And there is a very trenchant topical commentary in The Spectator this week, on precisely that theme, from Ross Clark. (The online version is behind the Speccie paywall for a week, so I will quote from it rather minimally in discussing the argument it makes).
The contents' page trail says "Dave cold-shoulders the middle classes. His policies seem to prefer toffs and paupers", which is a punchy but accurate summary of Clark's thesis. (Labour voices would doubtless be challenged for using any such language, through cries of "class war" but the Clark piece is a reminder that the political right perenially thinks in class terms, being especially acutely conscious of any real or perceived threat to the interests of the middle-classes).
Clark argues that:
It is going to be a government for the rich and for the poor, but with rather less on offer to those in the middle. For the rich, there is an eventual cut on inheritance tax to look forward to. It seems as if the Tories might well enter the general election campaign with just two firm tax-cutting pledges: inheritance tax and stamp duty on share transactions - an equally juicy offering for the wealthy.
For the poor, there is the health premium and the pupil premium ...
For those in the middle, it is much harder to discern in the policy published so far any convincing reason to vote Conservative
Clark's explanation for the Tory approach revolves very heavily around the "personal character" and background of David Cameron, and what Clark calls his "preference for surrounding himself with a small band of like-minded folk" with an Eton or other prestigious public school to west London trajectory, and who "attend the same parties".
You may well recall that it would, of course, be quite illegitimate for Labour MPs, the New Statesman, Fabian Society or Guardian to attempt such a sociological analysis of any Cameron clique or to consider whether background might explain political instincts. However, it is clearly fair game for The Spectator in explaining why "Cameron shows little affinity for the self-made men of the Tory party, the gritty northern and Midlands' industrialists and car salesman who became the backbone of the party during the Thatcher years".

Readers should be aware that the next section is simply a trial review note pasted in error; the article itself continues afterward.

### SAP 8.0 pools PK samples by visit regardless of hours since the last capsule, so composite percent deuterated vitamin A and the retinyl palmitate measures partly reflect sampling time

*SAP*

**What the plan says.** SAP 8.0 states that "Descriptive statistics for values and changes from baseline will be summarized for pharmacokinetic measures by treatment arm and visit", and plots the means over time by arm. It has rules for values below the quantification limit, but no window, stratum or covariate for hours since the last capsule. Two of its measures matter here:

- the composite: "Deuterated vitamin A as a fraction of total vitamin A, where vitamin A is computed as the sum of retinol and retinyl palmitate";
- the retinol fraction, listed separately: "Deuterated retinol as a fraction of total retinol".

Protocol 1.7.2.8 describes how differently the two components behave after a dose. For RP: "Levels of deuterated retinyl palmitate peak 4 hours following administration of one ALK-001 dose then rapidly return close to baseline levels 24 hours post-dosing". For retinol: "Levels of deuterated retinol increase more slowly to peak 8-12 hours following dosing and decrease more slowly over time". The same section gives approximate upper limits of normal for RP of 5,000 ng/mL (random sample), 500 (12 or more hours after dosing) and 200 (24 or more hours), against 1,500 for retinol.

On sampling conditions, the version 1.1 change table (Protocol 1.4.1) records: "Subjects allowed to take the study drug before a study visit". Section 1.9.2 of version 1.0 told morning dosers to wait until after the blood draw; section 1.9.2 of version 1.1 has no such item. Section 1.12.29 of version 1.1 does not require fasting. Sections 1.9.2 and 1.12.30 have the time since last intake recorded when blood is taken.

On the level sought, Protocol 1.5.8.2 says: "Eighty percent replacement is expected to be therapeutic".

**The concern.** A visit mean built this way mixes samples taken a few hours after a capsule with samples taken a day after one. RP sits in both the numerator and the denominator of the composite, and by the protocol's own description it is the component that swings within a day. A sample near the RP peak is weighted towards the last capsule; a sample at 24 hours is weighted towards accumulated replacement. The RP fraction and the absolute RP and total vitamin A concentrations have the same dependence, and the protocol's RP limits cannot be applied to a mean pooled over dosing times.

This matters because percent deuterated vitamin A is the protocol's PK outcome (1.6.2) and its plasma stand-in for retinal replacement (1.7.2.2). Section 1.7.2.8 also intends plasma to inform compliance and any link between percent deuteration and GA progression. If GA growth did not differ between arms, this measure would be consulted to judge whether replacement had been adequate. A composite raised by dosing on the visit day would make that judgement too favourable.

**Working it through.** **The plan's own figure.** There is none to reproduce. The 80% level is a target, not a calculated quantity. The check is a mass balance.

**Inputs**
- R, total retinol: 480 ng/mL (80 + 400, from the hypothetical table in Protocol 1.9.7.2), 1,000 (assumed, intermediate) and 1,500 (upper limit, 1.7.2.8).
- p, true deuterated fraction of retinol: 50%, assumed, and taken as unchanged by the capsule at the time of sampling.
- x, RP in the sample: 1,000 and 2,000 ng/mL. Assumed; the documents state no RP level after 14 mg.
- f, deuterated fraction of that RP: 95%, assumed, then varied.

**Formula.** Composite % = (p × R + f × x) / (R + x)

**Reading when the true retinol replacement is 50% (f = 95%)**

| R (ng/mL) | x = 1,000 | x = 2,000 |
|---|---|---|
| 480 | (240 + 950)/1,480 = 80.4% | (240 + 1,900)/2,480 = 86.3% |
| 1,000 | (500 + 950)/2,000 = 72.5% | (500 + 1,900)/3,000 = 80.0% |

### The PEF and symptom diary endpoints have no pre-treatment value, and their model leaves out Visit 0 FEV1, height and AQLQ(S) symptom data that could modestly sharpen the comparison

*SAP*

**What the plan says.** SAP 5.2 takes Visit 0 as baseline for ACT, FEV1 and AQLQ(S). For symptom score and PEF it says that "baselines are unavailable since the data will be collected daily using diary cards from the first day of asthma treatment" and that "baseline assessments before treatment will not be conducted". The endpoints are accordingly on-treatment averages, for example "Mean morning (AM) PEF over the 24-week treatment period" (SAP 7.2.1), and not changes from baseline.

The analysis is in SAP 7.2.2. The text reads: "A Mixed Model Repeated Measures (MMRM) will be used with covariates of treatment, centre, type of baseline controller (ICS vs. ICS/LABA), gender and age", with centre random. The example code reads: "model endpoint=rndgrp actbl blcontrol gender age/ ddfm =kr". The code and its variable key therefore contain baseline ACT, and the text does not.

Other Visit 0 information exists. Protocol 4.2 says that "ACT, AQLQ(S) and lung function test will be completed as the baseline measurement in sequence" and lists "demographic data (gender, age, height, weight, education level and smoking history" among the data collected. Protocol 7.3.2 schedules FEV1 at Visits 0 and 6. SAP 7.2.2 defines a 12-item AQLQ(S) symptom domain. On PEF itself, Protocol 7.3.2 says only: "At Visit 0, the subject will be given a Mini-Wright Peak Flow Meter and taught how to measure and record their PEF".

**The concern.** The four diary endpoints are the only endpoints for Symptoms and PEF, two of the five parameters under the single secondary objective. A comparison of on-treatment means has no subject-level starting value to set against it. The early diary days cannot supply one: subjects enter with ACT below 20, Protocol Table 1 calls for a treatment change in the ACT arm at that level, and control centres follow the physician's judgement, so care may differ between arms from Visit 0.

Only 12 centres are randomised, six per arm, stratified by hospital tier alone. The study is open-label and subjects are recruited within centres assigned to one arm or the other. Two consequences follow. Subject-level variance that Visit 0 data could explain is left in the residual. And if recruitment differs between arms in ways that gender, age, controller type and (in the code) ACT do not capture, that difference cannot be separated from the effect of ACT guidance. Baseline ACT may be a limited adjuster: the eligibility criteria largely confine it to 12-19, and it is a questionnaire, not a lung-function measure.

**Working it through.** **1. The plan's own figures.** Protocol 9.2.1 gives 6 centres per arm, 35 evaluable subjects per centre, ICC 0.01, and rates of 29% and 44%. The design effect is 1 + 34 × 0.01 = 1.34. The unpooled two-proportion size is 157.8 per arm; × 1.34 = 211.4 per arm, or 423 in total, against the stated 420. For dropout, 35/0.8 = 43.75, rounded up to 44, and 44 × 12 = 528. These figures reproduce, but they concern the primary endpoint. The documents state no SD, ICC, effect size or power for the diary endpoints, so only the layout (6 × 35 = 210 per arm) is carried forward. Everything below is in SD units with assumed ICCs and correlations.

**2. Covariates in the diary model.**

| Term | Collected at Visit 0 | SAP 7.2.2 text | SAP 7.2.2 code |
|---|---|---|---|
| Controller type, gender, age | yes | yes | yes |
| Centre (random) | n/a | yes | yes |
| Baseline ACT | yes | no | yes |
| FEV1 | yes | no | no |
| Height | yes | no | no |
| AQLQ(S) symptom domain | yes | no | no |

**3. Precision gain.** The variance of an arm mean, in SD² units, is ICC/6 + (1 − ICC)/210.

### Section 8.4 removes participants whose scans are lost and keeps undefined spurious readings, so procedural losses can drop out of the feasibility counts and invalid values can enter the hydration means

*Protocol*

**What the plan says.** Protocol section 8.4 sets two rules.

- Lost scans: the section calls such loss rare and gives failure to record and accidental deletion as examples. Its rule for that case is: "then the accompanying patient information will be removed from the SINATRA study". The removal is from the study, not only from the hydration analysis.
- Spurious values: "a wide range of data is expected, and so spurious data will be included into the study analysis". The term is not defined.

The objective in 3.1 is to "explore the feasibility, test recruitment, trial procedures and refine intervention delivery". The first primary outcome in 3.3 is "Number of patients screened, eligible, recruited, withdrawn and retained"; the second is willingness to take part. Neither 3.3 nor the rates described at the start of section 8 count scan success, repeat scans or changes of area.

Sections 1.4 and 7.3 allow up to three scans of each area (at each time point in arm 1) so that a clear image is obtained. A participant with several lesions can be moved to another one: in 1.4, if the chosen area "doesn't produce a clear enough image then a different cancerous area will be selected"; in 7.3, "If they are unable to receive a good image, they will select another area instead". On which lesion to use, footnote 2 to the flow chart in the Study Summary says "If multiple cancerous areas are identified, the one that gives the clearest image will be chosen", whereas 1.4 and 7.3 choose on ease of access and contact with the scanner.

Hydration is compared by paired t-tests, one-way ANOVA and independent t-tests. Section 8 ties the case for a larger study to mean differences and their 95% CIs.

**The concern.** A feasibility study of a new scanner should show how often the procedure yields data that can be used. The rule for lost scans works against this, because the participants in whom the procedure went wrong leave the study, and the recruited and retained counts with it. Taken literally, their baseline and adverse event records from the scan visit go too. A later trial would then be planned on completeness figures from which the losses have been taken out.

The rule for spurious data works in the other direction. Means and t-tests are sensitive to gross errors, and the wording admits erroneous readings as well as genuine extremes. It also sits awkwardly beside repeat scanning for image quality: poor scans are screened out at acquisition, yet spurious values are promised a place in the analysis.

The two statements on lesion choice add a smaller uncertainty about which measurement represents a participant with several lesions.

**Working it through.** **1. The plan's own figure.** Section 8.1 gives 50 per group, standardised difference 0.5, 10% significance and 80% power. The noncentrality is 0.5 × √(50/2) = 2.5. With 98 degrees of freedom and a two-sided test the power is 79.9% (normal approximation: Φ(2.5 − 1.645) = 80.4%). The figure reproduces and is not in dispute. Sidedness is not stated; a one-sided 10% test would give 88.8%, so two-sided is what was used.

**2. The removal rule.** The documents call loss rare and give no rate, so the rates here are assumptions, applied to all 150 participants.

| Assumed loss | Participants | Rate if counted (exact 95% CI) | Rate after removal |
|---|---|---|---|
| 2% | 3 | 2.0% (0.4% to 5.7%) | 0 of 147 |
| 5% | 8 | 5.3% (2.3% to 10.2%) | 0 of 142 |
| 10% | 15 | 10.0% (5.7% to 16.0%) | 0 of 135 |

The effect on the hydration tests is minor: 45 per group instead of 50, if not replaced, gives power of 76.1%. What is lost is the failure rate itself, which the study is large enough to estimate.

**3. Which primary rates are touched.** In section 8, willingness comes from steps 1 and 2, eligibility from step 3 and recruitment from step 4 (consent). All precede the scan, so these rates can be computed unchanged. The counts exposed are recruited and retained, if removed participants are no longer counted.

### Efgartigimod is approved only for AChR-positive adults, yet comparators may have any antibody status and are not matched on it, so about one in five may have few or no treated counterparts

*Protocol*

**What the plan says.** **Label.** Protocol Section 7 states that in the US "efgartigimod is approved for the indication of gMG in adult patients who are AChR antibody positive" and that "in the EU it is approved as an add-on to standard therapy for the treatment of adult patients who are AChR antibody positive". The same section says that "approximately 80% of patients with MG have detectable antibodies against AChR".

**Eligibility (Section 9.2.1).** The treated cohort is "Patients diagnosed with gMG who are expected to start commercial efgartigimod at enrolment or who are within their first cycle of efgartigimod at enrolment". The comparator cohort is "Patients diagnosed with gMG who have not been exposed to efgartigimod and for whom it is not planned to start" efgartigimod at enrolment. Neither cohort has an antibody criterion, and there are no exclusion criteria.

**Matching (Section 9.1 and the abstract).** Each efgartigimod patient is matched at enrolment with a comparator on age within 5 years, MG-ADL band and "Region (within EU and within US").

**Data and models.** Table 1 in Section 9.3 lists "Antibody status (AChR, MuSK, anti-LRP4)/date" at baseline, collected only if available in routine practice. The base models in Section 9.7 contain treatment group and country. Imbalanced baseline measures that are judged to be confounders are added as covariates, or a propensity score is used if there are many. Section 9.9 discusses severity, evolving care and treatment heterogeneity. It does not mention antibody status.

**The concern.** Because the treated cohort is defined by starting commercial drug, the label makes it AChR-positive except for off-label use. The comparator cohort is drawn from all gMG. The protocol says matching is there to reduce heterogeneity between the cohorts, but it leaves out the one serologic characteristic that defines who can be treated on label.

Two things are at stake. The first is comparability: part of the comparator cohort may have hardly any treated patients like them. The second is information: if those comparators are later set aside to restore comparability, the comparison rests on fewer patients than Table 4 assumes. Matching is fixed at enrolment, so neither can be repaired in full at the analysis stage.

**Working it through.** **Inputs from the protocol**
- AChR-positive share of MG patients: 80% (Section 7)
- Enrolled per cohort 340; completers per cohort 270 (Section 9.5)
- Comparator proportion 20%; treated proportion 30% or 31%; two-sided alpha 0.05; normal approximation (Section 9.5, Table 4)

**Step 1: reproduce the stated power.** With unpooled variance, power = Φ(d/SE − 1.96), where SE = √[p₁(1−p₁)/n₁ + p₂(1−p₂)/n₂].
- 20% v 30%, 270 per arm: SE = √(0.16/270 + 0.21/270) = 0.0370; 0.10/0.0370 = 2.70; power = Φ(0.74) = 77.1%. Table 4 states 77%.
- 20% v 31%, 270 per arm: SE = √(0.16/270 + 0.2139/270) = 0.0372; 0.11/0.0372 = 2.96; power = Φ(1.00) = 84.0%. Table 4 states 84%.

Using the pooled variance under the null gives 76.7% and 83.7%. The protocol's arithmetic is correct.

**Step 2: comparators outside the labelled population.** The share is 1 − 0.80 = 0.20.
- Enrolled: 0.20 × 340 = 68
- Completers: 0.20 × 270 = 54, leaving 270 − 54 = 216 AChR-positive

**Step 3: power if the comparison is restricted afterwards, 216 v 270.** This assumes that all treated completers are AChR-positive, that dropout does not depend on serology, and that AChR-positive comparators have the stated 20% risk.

Indeed, Clark breaks another 'taboo' (again, for the left at least) in asking "why is the Conservative party turning its back on the class which has provided its core vote for 30 years". All of this is a reminder of how central the politics of class were to Thatcherism, both in the "peasants revolt" against the patrician and paternalist Tory elite
What Clark suggests, then, is the potential for an anti-Cameron backlash from the 'angry middle', a key attitudinal segment identified in the Fabian Society's segmentation of attitudes in our research on attitudes to inequality for the Joseph Rowntree Foundation.
Clark almost precisely voices the result of this very striking poll finding from the Fabian research, in which people were asked whether those at the top, the bottom or the middle have it toughest in Britain today:
Thinking about the situation in Britain today, and taking everything into account, how much do you agree or disagree with the following statements:
Ordinary people in the middle have a really tough time overall, because they work hard, but without the rewards of the rich and without the benefits of the poor.
Agree: 79% Disagree 9%; Neither agree nor disagree 10%
Rich people at the top have a really tough time overall, because they work hard, with more stress and more responsibility than other groups.
Agree: 7%; Disagree 75%; Neither agree nor disagree 15%
Poor people at the bottom have a really tough time overall, because they work hard, but without the rewards of the rich or the middle, and with more stress and anxiety than other groups.
Agree: 59% Disagree 24%; Neither agree nor disagree 15%
So the British public do think it is much tougher to be poor than rich. But, overall, we think its tougher being in the middle than being poor. That 79% concern for the tough time of those in the middle is very much a cross-class concern: 79% of ABC1 and 79% of C2DE voters agreed.
That may partly be explained by the very striking finding that almost everybody, right across the income range, tends to think of themselves as somewhere broadly 'in the middle' of the income range. The "psychological middle" is almost everybody.
That so many of us take the 'view from the middle' suggests three reasons why Cameron's political strategy may make him vulnerable here.